Known only from South Australia, and southwestern Western Australia.
southern Yorke Peninsula, South Australia, February 1985. On Dysidea? sp. PHOTO: Bill Rudman.
Burn, R.F. (1962) Notes on a collection of Nudibranchia (Gastropoda: Dorididae and Dendrodorididae) from South Australia with remarks on the species of Basedow and Hedley, 1905. Memoirs of the National Museum, Melbourne, (25): 149-171, pl. 1.
Johnson, R. F. and Valdés, A. (2001) The Hypselodoris infucata, H. obscura and H. saintvincentius species complex (Mollusca, Nudibranchia, Chromodorididae), with remarks on the genus Brachyclanis Ehrenberg, 1831. Journal of Natural History 35: 1371-1398.
Rudman, W.B., 1998 (November 28) Hypselodoris saintvincentius (Burn, 1962). [In] Sea Slug Forum. Australian Museum, Sydney. Available from http://www.seaslugforum.net/find/hypssain
March 8, 2007
From: Bruce Potter
This is another one from Rockingham jetty. I found this Hypselodoris infucata clearly eating and so thought you might be interested. the other one was nearby. There were many H. infucata under this jetty.
It would have been about 35 to 40mm long and was at about 5 metres deep.
Locality: Rockingham, 5metres, Western Australia, Indian Ocean, 24 February 2007, Mucky under Jetty. Length: 35-40 mm. Photographer: Bruce Potter.
email@example.comPotter, B., 2007 (Mar 8) Hypselodoris saintvincentius from Western Australia. [Message in] Sea Slug Forum. Australian Museum, Sydney. Available from http://www.seaslugforum.net/find/19603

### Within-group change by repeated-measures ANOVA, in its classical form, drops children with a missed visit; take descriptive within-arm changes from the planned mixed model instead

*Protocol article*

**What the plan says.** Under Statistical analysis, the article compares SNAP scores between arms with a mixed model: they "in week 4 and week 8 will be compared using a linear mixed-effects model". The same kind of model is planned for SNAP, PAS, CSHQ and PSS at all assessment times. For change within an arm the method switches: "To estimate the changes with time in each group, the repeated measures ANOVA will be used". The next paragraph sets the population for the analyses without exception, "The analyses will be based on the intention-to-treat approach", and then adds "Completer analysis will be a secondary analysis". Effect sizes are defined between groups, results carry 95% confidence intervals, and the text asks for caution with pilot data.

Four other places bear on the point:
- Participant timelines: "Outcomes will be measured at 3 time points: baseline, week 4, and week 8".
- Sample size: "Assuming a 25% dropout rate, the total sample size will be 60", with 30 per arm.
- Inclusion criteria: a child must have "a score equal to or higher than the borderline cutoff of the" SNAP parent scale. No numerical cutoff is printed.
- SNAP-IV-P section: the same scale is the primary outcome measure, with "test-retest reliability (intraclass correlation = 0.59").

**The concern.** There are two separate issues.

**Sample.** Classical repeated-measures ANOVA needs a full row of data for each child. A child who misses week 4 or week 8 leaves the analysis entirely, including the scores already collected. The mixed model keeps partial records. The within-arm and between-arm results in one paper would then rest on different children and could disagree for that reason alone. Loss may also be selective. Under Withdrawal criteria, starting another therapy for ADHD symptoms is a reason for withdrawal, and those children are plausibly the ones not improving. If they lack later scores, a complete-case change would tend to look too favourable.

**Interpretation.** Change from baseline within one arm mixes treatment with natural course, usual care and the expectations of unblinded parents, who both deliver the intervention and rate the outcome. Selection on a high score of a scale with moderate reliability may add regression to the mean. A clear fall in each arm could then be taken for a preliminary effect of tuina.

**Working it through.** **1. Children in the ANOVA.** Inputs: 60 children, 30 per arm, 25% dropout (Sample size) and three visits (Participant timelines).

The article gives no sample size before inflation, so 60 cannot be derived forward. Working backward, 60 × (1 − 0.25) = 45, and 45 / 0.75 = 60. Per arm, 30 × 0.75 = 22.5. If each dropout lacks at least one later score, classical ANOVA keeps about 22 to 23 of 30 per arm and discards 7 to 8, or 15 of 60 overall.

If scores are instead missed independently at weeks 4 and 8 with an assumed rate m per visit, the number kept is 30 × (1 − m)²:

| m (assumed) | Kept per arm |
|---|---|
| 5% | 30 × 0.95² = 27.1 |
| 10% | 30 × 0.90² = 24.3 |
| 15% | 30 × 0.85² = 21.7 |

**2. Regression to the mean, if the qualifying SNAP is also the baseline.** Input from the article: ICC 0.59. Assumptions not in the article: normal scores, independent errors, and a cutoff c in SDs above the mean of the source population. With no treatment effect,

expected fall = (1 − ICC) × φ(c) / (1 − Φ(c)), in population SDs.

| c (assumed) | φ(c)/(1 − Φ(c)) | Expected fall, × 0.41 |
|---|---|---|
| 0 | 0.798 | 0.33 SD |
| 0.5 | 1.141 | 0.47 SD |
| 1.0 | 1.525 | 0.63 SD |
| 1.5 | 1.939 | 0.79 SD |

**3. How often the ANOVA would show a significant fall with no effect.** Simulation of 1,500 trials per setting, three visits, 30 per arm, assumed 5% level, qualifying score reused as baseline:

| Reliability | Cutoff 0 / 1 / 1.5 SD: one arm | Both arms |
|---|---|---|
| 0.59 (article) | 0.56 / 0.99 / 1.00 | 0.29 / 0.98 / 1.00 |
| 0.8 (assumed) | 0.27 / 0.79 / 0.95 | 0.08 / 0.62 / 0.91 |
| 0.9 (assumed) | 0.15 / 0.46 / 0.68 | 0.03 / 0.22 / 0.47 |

It is always good to get feeding records like this. The animal is Hypselodoris saintvincentius, which is very similar in colour to H. infucata. One consistent difference seems to be that the gills appear 'fuller' than in H. infucata and have opaque white marks, or a line, up the basal half of the outer edge of each gill and in the upper half the red seems to line not only the outer edge but the edge of each gill lamellae as well.
We have a previous record from Rockingham on the Forum [#14263]. The pink sponge in the upper photo looks very like the species of Dysidea being eaten by H. infucata in an earlier message [#17805]. Its possible that the dark blue sponge in the other photo is the species of Dysidea illustrated in the Fact Sheet for H. saintvincentius, though we can't say for sure the slug is feeding on it.
January 10, 2007
From: Steve Reynolds
Is this photo Hypselodoris saintvincentius?
It's from Port Noarlunga, South Australia. It was seen on a night dive on 28 December 2006 by Paul Macdonald.
firstname.lastname@example.orgReynolds, S.J., 2007 (Jan 10) Hypselodoris saintvincentius from Port Noarlunga, SA. [Message in] Sea Slug Forum. Australian Museum, Sydney. Available from http://www.seaslugforum.net/find/19105
Yes this is Hypselodoris saintvincentius.
August 26, 2005
From: Dennis G. Hutson
Could you please confirm the id of this critter. The photo was taken at a site known as the Glenelg Blocks, which is located approx. 500m off the beach of Glenelg, South Australia, Gulf St. Vincent. I was told it was Hypselodoris infucata but I thought it might be Hypselodoris saintvincentius. I understand there is a slight difference in colour. Thanks for your help.
Locality: Glenelg Blocks off Glenelg Beach, South Australia, Southern Ocean. Depth: 5 m. Length: 40 mm. 21 November 2004. Rocky bottom
Photographer: Dennis Hutson